OK. Here we go; this will be a bit of a memory dump so bear with the length of this.
We flew in with Bill Black in his famous "Jet Black" Bell Ranger. He then went on to pick up a Conservation crew on Resolution Is. Normally us impecunious student types could never have afforded such a wonderful flight, but Bill 'backloaded' us for free! He dropped us off on the range between Dusky and Wet Jacket Arm somewhere around pt1072. (What a smooth operator Bill was, I clearly recall how precise and planned the whole flight was from Manapouri, not one single unnecessary climb or maneuver.)
We camped a three nights on the NE ridge of Mt Forster in a small sheltered tussock gully. Several evenings I recall sitting on the summit gazing out over the entrance of Dusky and Resolution in sunsets I would remember forever.
Moving east I think we spent about a week at a remarkable spot on range between pt 1072 and pt 795 which had some geology that got Chris very excited. Progress back east along the range is pretty straightforward until at least pt1149. Easy travel, lots of great campsites especially just tucked into the beech at treeline. Lake 754 is in a very striking location and I think we climbed at least to pt 1205 as a side trip. Maybe Chris went further along that side ridge if I recall right.
From pt 1149 we headed toward Mt Pender and camped just at bushline in the most delightful spot ever somewhere close to the stream that heads steeply down to Lake 378. Most nights we had a resident weka somewhere near the camp, that time it came right into the tent at dawn and stalked right over our sleeping bags with just like it owned the place!
The descent into the valley east of Mt Pender was pretty challenging. Logically we would have dropped off somewhere near where the streamline is marked, it started out OK but about halfway down in the beech forest we had to abseil three rope lengths to get down safely! Part of the problem was the extremely heavy packs full of rock samples we had that limited our ability to scout around for a better route. I was carrying a good length of 9mm rope for just this possibility and it certainly justified itself at this spot. In hindsight I can't openly recommend this route, but on the other hand I am still here to tell the tale.
Once safely down this stretch the rest was easy beech forest. All morning we had been hearing a deer recovery chopper working the head of this valley and they were using the swampy area near Lake 378 to stage the deer. It occurred to me that if I could catch them at the right moment I might bludge a lift up out of the valley and save ourselves a very hard afternoons climb. So I started running, yes running, with a full pack through the last few hundred metres when I heard them land. A very surprised chopper crew looked at this madman burst from the bush sweating and blowing like a crazy thing, and agreed to give us a lift up the other side to a spot just at bushline due west of pt1361. Not many people can boast of hitching a ride in a chopper!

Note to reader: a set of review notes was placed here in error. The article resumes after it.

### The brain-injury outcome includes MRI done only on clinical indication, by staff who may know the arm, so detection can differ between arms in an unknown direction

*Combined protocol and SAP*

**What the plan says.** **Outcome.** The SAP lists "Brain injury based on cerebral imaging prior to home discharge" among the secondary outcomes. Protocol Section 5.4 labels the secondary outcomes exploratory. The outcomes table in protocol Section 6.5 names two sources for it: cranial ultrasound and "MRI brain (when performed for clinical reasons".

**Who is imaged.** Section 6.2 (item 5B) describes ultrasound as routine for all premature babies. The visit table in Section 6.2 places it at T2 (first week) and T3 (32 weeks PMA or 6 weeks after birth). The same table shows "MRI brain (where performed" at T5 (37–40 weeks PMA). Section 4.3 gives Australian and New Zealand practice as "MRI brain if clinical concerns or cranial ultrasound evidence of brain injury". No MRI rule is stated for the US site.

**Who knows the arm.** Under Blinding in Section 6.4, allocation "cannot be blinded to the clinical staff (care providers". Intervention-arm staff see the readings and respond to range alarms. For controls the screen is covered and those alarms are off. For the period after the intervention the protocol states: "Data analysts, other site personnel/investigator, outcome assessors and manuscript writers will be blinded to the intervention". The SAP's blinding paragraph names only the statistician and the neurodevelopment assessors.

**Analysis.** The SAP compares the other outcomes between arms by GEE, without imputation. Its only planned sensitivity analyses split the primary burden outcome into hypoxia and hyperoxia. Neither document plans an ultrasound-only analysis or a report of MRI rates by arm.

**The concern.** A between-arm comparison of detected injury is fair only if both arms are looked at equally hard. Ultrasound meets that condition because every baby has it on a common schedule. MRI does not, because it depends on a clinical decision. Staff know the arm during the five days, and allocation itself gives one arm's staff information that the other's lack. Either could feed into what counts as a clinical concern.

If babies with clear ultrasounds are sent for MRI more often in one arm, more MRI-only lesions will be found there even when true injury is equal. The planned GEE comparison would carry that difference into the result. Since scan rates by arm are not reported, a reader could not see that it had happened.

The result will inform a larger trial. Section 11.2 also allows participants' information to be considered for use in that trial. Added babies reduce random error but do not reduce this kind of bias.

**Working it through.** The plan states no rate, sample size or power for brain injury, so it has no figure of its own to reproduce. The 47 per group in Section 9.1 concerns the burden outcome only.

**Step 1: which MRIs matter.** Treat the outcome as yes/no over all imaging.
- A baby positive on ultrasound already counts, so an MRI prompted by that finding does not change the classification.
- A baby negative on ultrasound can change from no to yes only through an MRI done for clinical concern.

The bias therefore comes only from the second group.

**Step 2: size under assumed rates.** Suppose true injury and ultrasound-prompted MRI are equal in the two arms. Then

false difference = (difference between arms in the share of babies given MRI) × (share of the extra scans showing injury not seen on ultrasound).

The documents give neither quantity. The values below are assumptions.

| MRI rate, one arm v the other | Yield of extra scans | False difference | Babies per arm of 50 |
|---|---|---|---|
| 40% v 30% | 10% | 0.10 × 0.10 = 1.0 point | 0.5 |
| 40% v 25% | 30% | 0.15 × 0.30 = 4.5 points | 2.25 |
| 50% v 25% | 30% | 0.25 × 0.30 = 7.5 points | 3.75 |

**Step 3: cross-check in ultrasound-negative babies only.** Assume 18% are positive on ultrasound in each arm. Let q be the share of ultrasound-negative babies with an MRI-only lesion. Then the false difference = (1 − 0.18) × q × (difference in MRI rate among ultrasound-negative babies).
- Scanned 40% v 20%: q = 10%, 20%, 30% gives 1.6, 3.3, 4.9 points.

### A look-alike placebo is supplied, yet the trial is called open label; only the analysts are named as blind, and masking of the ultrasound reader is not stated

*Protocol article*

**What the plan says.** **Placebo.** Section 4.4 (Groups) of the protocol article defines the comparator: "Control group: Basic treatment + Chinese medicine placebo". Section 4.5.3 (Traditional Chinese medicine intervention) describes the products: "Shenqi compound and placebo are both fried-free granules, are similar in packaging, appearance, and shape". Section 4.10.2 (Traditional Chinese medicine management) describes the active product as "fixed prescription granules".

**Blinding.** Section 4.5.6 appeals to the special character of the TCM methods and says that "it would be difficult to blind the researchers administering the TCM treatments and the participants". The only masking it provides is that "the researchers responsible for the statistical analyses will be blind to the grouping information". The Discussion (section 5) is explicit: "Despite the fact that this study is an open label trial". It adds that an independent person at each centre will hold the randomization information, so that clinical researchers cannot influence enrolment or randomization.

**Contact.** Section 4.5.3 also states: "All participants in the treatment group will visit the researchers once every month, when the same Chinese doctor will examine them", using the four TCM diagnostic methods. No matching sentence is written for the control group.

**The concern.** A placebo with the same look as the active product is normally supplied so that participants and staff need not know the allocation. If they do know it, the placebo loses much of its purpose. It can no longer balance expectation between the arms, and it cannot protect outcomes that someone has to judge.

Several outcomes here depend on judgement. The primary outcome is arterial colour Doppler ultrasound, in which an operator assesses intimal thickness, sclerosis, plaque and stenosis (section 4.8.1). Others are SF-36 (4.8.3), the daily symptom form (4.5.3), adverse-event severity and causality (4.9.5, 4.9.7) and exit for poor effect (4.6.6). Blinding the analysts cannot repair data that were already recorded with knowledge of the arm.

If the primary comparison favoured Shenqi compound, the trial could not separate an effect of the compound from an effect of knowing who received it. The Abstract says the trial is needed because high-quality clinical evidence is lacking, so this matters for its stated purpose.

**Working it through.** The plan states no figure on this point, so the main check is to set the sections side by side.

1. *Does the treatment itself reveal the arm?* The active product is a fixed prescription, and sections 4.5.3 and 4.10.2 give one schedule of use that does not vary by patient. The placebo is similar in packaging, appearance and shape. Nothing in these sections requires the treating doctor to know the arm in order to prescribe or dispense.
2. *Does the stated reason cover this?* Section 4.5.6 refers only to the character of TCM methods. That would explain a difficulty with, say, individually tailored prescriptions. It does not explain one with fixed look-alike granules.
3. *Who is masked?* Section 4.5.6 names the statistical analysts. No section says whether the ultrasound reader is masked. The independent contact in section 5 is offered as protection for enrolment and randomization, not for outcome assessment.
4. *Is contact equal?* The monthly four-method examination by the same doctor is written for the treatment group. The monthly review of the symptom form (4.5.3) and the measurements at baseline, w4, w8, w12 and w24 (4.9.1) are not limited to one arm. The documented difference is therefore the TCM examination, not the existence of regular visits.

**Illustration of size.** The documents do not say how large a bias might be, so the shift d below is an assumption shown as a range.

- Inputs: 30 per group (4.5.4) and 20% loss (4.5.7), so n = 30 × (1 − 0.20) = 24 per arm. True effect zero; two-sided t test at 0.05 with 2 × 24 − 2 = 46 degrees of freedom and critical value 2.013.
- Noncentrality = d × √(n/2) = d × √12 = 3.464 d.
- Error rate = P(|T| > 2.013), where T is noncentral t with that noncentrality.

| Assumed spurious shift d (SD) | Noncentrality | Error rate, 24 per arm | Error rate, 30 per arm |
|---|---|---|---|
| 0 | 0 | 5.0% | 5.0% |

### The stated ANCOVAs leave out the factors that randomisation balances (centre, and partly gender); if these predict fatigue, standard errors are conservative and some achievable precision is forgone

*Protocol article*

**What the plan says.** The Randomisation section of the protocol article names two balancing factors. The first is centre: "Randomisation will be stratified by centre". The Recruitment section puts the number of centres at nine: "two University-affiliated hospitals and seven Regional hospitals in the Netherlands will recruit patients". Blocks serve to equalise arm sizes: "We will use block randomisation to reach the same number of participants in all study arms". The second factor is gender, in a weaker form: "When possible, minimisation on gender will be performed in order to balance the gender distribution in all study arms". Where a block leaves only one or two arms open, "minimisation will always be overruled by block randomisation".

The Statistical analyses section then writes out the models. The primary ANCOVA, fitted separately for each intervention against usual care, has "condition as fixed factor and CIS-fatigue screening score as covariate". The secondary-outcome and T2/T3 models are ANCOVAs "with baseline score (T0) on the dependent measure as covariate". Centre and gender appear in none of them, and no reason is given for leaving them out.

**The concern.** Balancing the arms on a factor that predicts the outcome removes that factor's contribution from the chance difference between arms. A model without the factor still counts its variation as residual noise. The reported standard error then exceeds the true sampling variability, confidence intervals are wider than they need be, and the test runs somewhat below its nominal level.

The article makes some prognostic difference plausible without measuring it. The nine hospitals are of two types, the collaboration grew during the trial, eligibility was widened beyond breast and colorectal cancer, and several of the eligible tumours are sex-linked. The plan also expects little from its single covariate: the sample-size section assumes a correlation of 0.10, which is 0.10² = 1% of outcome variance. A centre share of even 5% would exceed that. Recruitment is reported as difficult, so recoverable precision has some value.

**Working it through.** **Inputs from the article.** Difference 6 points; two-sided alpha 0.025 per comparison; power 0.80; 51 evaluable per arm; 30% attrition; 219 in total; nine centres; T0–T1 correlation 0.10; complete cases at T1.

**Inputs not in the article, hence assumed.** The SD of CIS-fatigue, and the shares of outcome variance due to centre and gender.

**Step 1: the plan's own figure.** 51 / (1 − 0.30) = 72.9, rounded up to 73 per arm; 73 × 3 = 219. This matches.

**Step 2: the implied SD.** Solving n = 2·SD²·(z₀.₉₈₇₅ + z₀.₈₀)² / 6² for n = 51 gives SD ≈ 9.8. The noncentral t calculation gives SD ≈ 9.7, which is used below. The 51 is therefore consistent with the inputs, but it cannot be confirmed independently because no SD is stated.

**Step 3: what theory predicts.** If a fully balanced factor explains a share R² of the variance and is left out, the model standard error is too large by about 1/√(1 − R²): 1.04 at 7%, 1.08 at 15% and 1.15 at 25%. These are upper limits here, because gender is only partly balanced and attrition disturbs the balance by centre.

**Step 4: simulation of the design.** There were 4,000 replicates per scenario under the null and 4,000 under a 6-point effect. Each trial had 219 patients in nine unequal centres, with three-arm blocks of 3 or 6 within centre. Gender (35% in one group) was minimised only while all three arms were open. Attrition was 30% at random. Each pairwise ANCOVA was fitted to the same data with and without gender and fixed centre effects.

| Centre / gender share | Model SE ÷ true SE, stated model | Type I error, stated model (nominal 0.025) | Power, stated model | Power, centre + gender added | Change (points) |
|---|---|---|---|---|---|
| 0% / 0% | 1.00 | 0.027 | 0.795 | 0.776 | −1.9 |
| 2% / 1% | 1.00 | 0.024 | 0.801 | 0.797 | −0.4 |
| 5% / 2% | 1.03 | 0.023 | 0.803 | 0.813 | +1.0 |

Here Chris had arranged for a food dump to be left there much earlier in the season and we gleefully swapped packs full of rock samples for fresh food. Then we headed up to the saddle NE of pt1361. I recall a 100m section of very steep tussock, but in the dry it was safe enough. Then Chris revealed some magic that isn't obvious on the map but he had spotted on his hi res satellite pics, a fabulous ramp right across the sheer western face under pt 1361. Rock face above and below all the way, but it turned out to be a fantastic shortcut. Only a route for the fit and experienced though.
We then crossed over at the saddle between pt1361 and pt1303 and dropped into the small hanging valley on the east side where we found an excellent biv under a big boulder. If anyone goes there, my rockwork 'improvements' may still be found.
After another five more days of productive rockbashing Chris decided it was getting late in the season (this was the end of March) and an unexpected snowfall could cause us problems. From here the range southwest down to Supper Cove hut took us a whole day via pts 1303, 1348 and then down via pt1016 to the hut itself. I don't recall anything overly difficult that day, but then again none of this is easy or safe tramping territory. Keep in mind we had the luxury of time and plenty of food. Often we would barely move 3km in a day, and if we struck a navigation problem we could muck about until we found a better way.
After three seasons in Dusky Chris had become exceptionally confident navigating and moving about in this terrain ... I was just his cook, load carrier, and enthralled audience each evening as he would relate to me all the things he had worked on that day, and how the structural geology he was mapping formed the bones of the land we were mere specks clinging to.